The group of ambassadors of the Southern African Development Community (SADC) accredited in the United States of America celebrated on Saturday in Washington its 25th founding anniversary, marked on 17 August this year in Washington.
The socialization event was held at the official residence of the Republic of Angola in the USA, where ambassadors from SADC member countries, with their families and other invited diplomats, interacted, exchanged impressions and tasted typical food of their respective nations.
The Angolan ambassador to the United States, Agostinho Tavares, thanked the presence of his counterparts from Botswana, Democratic Republic of the Congo, Lesotho, Malawi, Madagascar, Mauritius, Mozambique, Namibia, Seychelles, South Africa, Swaziland, Tanzania, Zambia and Zimbabwe, members of the subregional economic integration organization of the Southern African countries.
SADC also groups the Comoros Islands, whose US diplomatic mission is based in New York.
Foreign diplomats at the event congratulated the Angolan people for the general election held on August 23 and praised the maturity and civility shown during the process.
The ambassadors wished the best wishes for the President-elect, João Manuel Gonçalves Lourenço, wishing him success.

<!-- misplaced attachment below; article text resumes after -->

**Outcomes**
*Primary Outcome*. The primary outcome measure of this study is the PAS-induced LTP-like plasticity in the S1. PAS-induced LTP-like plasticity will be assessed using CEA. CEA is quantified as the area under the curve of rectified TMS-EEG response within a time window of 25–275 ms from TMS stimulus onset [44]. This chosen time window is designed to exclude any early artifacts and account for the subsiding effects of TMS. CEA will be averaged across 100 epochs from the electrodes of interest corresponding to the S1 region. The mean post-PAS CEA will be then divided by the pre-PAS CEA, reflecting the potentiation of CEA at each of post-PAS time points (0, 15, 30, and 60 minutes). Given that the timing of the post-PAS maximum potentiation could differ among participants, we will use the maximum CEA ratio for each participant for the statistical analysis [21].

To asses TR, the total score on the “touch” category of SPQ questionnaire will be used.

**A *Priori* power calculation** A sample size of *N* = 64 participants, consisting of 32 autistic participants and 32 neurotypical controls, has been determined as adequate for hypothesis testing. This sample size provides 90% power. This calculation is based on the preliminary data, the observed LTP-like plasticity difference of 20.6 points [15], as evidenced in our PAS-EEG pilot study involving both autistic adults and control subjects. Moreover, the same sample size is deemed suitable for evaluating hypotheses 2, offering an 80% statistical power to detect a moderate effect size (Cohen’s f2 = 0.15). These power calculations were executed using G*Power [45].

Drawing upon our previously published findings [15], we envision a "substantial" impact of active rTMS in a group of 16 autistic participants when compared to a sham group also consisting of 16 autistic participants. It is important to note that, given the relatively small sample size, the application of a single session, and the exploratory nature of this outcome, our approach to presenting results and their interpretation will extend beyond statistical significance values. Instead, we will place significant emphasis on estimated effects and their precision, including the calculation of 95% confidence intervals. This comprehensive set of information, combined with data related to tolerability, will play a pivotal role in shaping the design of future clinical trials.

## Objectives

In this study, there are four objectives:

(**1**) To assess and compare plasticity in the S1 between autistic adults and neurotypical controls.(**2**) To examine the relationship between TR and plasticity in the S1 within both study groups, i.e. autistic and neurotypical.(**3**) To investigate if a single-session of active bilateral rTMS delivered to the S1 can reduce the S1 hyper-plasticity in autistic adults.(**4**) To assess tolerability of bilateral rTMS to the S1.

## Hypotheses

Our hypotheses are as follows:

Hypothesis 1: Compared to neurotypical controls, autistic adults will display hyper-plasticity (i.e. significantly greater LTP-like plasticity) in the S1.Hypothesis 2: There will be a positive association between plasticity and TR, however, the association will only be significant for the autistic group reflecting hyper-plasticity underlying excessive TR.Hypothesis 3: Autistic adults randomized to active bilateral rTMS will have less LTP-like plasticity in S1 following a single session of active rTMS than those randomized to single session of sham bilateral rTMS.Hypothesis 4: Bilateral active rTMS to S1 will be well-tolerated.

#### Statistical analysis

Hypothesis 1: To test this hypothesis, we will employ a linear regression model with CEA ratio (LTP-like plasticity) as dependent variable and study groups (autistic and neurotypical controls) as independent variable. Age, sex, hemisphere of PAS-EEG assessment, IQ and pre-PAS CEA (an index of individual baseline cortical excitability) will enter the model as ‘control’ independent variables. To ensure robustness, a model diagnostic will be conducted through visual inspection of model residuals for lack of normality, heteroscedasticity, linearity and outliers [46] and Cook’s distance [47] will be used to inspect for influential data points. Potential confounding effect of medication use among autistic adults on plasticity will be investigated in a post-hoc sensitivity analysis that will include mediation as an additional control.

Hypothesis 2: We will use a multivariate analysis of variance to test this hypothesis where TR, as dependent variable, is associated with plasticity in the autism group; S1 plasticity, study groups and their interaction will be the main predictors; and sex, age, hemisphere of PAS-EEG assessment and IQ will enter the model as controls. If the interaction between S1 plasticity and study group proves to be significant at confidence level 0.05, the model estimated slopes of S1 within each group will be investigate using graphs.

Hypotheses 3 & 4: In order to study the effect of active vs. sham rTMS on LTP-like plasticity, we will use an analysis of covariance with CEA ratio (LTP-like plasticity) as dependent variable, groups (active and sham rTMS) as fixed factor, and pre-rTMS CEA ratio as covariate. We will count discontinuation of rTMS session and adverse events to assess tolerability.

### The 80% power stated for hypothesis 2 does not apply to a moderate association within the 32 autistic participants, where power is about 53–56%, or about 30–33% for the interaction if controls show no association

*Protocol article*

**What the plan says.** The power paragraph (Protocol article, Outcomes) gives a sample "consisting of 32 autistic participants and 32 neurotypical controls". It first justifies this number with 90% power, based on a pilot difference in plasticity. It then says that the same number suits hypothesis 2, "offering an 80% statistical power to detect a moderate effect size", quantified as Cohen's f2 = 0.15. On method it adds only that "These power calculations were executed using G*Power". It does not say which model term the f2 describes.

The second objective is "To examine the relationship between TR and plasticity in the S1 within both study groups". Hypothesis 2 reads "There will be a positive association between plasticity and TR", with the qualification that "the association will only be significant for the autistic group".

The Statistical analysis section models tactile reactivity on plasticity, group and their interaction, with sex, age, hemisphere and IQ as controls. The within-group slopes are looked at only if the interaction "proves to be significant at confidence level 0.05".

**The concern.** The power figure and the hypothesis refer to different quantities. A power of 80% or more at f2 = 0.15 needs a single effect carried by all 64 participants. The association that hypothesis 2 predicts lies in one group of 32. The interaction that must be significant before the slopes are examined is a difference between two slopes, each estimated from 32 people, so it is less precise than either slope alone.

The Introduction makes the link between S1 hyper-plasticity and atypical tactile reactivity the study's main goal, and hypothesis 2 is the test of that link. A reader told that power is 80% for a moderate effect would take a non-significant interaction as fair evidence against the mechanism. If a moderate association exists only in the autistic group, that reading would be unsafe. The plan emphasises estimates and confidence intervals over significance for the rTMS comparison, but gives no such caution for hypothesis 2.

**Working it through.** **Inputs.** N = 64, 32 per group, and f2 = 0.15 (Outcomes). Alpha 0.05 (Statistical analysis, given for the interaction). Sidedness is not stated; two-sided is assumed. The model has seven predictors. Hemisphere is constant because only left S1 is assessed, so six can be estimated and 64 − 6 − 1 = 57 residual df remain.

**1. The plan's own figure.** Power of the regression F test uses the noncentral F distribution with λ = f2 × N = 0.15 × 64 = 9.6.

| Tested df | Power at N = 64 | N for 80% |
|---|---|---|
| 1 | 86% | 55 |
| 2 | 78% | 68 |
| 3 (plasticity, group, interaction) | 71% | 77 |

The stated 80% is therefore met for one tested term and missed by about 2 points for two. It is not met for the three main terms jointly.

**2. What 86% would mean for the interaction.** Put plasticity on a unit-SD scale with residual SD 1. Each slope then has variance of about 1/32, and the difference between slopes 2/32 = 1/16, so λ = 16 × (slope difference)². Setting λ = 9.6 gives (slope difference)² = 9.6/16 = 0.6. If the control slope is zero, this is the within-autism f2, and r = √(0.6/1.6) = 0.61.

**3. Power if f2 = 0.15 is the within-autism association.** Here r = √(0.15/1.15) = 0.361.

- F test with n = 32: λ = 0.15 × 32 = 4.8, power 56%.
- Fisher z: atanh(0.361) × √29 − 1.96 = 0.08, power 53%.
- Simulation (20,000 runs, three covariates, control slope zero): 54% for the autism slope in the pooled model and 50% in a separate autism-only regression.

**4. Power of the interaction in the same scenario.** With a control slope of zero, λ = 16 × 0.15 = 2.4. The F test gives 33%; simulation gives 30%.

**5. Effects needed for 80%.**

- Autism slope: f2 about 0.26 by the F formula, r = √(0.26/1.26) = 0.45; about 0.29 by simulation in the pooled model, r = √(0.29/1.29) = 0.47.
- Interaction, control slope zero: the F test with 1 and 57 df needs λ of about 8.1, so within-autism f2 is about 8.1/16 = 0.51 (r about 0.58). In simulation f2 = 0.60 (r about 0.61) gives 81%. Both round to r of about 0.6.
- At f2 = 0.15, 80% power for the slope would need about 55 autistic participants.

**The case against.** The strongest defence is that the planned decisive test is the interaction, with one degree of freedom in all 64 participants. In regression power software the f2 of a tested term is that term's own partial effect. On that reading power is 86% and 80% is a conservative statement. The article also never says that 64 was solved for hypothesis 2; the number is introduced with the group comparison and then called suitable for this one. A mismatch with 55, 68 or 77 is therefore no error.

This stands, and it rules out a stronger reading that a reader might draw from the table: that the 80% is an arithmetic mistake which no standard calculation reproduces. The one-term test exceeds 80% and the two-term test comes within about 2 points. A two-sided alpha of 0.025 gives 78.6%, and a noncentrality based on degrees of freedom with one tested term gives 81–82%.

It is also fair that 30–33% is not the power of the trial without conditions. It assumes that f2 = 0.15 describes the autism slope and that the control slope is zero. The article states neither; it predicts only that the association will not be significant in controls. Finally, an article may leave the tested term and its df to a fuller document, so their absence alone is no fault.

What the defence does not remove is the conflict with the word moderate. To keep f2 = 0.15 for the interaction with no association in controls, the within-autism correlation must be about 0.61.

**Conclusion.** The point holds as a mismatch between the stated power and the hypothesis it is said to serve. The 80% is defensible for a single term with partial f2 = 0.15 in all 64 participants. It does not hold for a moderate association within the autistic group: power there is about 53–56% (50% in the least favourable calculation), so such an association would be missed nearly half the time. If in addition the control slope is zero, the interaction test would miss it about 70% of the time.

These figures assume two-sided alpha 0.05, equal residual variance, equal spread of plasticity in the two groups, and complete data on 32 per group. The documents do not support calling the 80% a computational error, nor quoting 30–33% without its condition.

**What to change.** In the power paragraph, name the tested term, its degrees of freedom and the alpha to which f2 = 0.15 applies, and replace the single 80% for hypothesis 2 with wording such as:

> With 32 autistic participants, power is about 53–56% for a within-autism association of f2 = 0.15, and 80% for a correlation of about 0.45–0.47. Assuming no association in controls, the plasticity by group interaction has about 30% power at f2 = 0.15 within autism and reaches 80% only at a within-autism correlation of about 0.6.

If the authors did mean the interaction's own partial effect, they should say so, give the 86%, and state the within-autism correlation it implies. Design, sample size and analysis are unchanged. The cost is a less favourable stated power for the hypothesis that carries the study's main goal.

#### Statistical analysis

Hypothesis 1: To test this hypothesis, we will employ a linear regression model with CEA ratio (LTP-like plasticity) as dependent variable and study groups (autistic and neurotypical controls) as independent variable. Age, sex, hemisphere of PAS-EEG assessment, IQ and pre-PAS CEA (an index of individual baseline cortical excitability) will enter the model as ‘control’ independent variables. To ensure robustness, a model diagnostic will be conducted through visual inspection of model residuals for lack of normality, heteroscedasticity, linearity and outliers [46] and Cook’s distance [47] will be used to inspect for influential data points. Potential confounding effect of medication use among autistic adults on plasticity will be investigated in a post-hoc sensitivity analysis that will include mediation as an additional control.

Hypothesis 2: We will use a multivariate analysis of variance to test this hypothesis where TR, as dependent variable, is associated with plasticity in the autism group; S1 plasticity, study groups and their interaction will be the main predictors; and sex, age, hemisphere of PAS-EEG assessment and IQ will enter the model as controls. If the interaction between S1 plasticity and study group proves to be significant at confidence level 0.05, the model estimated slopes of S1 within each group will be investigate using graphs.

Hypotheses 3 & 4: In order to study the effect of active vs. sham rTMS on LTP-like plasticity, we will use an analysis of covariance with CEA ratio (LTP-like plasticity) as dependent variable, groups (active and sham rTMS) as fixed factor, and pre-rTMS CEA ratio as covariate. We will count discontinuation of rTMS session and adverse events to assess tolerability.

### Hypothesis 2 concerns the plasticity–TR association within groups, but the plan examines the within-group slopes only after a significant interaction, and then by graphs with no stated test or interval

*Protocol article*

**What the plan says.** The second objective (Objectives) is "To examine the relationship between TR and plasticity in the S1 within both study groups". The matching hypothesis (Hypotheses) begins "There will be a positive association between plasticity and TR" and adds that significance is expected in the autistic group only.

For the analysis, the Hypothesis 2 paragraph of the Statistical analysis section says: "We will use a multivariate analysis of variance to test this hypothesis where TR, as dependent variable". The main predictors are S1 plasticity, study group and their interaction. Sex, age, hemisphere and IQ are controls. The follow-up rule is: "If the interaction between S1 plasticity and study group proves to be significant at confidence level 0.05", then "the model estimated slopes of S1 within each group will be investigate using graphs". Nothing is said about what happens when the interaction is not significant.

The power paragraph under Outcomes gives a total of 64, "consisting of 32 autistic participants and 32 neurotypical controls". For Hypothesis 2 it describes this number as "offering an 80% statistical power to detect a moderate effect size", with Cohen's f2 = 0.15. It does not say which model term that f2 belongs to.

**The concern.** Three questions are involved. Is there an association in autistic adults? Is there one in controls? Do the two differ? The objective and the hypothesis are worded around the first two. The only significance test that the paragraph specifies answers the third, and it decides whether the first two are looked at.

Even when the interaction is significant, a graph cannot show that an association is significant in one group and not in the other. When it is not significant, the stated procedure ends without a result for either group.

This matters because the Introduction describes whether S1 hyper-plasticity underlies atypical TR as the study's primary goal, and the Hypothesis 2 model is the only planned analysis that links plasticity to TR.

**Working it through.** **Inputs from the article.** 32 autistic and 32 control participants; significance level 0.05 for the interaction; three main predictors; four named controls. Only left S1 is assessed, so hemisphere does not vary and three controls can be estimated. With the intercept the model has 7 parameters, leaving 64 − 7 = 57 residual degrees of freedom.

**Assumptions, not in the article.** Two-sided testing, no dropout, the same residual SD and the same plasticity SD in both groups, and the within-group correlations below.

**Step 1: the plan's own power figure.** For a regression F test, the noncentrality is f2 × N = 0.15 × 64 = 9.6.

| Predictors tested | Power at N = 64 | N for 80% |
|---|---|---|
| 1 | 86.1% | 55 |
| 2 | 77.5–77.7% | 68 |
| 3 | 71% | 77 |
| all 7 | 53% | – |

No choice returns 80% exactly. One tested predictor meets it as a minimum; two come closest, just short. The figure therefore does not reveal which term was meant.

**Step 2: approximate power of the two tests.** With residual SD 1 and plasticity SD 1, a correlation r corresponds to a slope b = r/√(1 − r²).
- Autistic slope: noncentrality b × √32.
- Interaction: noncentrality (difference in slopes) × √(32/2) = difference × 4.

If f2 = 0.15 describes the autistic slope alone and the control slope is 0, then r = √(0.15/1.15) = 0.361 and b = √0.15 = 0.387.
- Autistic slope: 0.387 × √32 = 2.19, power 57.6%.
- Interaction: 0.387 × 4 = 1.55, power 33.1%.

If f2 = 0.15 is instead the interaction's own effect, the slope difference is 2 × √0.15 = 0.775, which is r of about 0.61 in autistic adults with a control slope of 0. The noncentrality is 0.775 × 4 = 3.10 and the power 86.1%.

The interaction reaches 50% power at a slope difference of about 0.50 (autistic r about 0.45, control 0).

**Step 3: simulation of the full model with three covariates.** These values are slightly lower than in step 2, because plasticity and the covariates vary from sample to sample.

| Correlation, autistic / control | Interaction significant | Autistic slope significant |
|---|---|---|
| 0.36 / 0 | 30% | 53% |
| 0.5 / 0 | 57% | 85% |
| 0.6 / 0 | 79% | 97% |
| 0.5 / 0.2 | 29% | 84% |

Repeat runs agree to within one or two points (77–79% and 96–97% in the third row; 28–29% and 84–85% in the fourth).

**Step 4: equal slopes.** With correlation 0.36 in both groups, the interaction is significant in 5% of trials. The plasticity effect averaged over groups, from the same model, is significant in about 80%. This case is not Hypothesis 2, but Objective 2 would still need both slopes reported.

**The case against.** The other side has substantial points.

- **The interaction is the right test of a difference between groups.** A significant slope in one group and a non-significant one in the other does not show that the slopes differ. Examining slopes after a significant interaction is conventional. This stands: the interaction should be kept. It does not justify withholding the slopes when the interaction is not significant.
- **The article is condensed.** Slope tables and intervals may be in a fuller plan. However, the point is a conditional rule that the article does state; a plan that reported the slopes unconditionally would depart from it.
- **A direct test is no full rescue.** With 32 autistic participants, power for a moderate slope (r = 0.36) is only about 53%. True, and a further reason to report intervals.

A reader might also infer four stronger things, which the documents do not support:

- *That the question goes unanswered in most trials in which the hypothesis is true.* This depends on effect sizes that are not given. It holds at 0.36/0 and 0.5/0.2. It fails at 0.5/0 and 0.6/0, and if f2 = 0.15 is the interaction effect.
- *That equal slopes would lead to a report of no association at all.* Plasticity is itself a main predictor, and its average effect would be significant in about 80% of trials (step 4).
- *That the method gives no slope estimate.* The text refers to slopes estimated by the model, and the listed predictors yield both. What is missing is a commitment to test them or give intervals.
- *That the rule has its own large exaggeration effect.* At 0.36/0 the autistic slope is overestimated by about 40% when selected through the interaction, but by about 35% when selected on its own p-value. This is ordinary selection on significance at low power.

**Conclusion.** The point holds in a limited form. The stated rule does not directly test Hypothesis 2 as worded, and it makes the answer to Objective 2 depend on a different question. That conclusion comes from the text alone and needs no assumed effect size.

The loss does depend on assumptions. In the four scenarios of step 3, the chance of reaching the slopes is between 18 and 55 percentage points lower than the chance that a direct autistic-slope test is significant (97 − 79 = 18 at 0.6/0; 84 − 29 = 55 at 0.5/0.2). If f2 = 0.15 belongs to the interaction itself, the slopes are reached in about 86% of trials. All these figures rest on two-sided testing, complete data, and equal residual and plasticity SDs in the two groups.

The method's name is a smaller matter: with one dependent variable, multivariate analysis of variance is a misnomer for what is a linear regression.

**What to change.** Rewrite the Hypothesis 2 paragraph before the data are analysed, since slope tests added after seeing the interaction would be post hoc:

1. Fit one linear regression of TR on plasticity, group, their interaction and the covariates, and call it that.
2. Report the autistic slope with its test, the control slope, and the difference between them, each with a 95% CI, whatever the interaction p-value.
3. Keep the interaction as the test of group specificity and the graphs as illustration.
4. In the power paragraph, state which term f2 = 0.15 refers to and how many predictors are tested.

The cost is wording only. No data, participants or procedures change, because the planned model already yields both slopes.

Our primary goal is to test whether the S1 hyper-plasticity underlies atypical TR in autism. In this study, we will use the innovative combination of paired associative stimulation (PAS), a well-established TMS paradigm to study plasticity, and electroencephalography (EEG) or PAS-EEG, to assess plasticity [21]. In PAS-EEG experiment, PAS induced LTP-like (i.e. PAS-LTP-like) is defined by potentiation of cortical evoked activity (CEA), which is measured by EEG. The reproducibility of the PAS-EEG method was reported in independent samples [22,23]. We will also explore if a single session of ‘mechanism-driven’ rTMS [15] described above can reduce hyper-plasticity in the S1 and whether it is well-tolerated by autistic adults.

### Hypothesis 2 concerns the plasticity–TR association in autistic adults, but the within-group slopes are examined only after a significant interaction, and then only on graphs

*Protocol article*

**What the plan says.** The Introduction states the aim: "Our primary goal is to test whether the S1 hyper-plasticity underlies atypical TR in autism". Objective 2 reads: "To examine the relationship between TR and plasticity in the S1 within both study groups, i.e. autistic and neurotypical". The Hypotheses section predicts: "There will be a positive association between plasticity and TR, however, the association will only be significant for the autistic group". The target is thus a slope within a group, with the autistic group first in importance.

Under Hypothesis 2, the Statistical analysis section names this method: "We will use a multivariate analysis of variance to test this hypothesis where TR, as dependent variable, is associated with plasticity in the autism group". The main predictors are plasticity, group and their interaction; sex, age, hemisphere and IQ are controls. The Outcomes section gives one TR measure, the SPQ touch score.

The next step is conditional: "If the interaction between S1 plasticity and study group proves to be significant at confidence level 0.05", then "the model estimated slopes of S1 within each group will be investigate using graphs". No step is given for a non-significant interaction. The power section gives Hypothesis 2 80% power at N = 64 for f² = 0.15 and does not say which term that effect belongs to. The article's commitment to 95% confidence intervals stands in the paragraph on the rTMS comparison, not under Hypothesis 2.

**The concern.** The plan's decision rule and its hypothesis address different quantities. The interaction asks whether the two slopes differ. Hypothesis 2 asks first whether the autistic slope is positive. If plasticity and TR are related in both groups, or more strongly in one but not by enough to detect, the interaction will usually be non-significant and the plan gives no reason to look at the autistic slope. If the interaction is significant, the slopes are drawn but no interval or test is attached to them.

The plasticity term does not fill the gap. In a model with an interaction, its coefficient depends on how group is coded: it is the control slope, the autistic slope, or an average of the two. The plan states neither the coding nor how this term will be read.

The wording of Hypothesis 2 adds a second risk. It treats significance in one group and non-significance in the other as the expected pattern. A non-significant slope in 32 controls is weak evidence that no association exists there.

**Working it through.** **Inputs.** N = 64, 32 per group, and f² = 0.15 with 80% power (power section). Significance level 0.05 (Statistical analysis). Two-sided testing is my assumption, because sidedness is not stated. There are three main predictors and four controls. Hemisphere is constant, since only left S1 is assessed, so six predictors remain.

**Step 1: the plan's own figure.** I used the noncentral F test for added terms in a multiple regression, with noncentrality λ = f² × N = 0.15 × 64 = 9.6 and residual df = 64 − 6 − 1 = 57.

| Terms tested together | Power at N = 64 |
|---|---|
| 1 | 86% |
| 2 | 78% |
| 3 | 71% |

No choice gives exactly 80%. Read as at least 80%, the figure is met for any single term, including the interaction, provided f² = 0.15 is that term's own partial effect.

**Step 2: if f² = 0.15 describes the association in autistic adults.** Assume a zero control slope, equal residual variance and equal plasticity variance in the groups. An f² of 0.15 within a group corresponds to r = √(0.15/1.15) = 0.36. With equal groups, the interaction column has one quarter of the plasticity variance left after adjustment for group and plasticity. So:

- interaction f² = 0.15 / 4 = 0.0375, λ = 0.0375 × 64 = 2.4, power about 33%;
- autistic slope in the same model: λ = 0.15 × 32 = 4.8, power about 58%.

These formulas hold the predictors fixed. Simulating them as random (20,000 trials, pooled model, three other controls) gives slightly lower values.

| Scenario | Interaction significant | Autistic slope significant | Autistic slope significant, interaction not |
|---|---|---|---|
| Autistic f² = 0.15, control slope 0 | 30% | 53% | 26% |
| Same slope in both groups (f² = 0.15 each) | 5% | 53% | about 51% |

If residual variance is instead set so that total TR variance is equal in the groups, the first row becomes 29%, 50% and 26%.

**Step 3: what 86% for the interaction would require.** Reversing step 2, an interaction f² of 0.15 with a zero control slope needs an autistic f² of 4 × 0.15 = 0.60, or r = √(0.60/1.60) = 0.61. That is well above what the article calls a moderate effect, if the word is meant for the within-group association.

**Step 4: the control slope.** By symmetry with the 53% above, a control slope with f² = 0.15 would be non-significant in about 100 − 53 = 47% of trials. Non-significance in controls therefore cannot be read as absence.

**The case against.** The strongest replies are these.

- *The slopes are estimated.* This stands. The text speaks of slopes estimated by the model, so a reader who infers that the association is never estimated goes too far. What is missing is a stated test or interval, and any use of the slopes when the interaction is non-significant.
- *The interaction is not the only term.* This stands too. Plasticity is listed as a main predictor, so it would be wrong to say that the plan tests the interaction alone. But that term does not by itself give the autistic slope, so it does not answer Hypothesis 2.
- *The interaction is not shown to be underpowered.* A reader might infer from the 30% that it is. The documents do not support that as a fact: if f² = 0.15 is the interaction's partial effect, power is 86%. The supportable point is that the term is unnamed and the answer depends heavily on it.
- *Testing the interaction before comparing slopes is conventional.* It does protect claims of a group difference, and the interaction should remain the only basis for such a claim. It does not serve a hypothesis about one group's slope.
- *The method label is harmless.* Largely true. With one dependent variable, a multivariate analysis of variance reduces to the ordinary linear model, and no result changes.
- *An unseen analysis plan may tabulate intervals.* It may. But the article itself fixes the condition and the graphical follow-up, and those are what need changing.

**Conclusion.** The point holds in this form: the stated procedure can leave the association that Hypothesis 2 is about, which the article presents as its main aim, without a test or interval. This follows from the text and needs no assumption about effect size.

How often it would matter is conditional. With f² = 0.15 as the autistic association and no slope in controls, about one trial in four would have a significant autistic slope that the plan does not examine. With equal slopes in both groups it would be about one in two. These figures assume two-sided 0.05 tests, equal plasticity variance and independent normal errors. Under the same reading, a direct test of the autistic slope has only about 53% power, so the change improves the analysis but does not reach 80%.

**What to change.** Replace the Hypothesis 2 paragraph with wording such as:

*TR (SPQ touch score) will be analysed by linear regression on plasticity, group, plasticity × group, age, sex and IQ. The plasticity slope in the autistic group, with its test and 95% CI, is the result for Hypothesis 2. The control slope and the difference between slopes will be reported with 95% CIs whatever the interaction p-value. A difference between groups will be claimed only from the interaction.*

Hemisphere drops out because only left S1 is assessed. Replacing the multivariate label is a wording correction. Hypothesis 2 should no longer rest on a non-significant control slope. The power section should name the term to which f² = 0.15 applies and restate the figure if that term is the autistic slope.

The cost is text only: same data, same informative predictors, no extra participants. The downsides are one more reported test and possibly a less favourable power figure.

In these 25 years of SADC, the action of the subregional organization is considered to be positive, especially in the areas of infrastructure development and the promotion of a regional identity, even though it faces significant difficulties in its course.
Outcome of the Southern Africa Development Coordination Conference, the sub-regionl organization presents itself with new objectives, guided by the ongoing process of globalization, characterized by a dynamic of constant political and economic changes.
Among SADC’s strategic goals, its programme emphasizes infrastructure rehabilitation, trade liberalization, food security, human and social development and growth.
The Southern African Development Community was established on 17 August 1992 in Windhoek, Namibia. SADC was initially called the Southern Africa Development Coordination Conference (SADCC), which was founded in 1980 by only nine of the current 16 member states, namely Angola, Botswana, Lesotho, Malawi, Mozambique, Swaziland, Tanzania, Zambia and Zimbabwe.
English, French and Portuguese are the official languages of the community.